There are two important dates to know when making an investment: the trade date and the settlement date.
When an investor’s buy or sell order gets confirmed in a brokerage account, the day this occurs is known as the trade date. But behind the scenes, the real transaction has yet to take place. A security goes through a settlement process in order for the transfer from a seller to a buyer to occur.
This delay between the day a transaction is made and the day the underlying security ownership has been settled is a period known as T+2 in financial markets. Here’s a closer look at this process.
Why Is There a Delay Between Trade and Settlement Dates?
Given modern technology, it seems reasonable to assume that everything should happen instantaneously.
But the current settlement rules go back decades, way back to the creation of the Securities and Exchange Commission (SEC) in 1934, when all trading happened in person and on paper.
Back then, a piece of paper representing shares of a security had to be in the possession of traders in order to prove they actually owned the shares. Moving this paper around sometimes took as long as five business days after the trade date, or T+5.
Recommended: A Brief History of the Stock Market
What is the T+2 Rule?
The T+2 rule refers to the fact that it takes two days beyond a trade date for a trade to settle. For example, if a trade is executed on Tuesday, the settlement date will be Thursday, which is the trade date plus two business days.
Note that weekends and holidays are excluded from the T+2 rule. That’s because in the U.S., the stock market is open from 9:30 a.m. to 4:00 p.m. Eastern time Monday through Friday.
The T+2 rule has been enforced by the SEC since 2017. Before then, the T+3 rule was in place.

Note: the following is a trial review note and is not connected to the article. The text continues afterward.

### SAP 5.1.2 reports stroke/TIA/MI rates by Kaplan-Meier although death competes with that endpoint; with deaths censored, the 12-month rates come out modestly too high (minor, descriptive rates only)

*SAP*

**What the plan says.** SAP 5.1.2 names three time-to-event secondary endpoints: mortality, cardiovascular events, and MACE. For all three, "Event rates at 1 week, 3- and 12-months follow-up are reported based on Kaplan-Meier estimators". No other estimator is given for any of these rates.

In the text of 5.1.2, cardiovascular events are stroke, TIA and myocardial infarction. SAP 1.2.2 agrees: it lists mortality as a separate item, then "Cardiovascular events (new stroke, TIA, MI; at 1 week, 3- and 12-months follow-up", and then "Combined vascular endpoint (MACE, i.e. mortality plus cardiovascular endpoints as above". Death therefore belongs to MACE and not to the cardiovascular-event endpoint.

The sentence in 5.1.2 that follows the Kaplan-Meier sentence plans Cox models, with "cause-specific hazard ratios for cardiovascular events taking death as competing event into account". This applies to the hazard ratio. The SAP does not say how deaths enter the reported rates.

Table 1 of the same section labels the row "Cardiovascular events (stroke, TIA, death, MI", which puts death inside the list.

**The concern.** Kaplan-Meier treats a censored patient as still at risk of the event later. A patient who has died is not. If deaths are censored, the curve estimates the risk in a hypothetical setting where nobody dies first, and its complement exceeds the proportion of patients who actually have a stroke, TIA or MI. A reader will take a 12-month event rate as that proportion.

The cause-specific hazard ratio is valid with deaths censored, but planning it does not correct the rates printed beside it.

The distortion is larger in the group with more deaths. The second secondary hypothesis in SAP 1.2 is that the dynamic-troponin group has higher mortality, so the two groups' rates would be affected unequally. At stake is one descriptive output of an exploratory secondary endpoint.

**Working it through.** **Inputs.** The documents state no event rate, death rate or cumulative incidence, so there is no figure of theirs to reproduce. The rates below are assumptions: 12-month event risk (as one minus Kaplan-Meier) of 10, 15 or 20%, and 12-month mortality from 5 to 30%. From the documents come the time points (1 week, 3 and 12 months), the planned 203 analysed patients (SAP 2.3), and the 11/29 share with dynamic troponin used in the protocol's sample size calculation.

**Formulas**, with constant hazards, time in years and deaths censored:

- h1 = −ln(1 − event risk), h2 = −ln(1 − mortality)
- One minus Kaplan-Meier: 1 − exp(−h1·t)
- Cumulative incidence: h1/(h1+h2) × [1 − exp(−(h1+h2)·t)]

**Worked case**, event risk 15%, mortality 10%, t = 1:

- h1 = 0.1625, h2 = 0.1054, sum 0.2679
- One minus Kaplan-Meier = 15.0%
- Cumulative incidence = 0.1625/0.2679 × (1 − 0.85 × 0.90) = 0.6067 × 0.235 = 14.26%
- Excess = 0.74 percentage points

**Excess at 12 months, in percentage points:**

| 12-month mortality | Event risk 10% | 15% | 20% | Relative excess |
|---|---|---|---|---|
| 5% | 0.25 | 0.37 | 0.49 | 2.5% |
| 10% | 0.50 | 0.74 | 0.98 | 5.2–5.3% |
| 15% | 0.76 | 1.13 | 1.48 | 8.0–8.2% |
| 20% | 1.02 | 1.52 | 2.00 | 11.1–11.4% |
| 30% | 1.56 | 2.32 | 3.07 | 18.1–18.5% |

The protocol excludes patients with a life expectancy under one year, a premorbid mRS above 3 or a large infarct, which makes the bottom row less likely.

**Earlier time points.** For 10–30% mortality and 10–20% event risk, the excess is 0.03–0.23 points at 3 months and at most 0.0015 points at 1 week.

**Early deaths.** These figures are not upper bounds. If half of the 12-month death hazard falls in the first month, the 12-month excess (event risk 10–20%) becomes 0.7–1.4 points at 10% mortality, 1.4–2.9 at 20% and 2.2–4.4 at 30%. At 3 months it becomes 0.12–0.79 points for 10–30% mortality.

What Investors Need to Know About T+2
This delay in settling applies to trading of almost all securities. An exception is Treasury bills, which can settle on the same day they are transacted.
Investors who plan on engaging in cash account trading need to know about trade vs. settlement date. Cash accounts are those in which investors trade stocks and exchange-traded funds (ETFs) only with money they actually have today. Meanwhile, margin trading accounts allow investors to trade using borrowed money or trade “on margin.”
An investor may notice two different numbers describing the cash balance in his or her brokerage account: the “settled” balance and the “unsettled” balance. Settled cash refers to cash that currently sits in an account. Unsettled refers to cash that an investor is owed but won’t be available for a few days.
T+1? T+0? Real-Time Settlement?
Market observers have called the T+2 rule to be reevaluated, as the settlement process may be able to be sped up and improve trading conditions.
In February, the clearinghouse for U.S. stock trades–the Depository Trust & Clearing Corp.–said in a report that the settlement process should be changed from two days to one. Clearinghouses are middlemen in financial markets that ensure the transfer of a security goes through. They stand ready in case one side of a transaction–either the buyer or seller–defaults.
The DTCC, which cleared $1.77 trillion of securities trades on average each day in 2020, was already researching settling. However in January, wild price swings in so-called meme stocks–those popular on social-media platforms like Reddit–led to trading restrictions of these shares. This, in turn, prompted greater scrutiny of regulations and rules around clearing and settlement.
Moving to T+1, T+0 or real-time settlement would need the approval of the SEC and collaboration of dozens of players across Wall Street. But the real-time transactions made possible in the cryptocurrency market by blockchain technology have escalated chatter for modernizing securities markets.
Potential Violations of the Trade Date vs. Settlement Date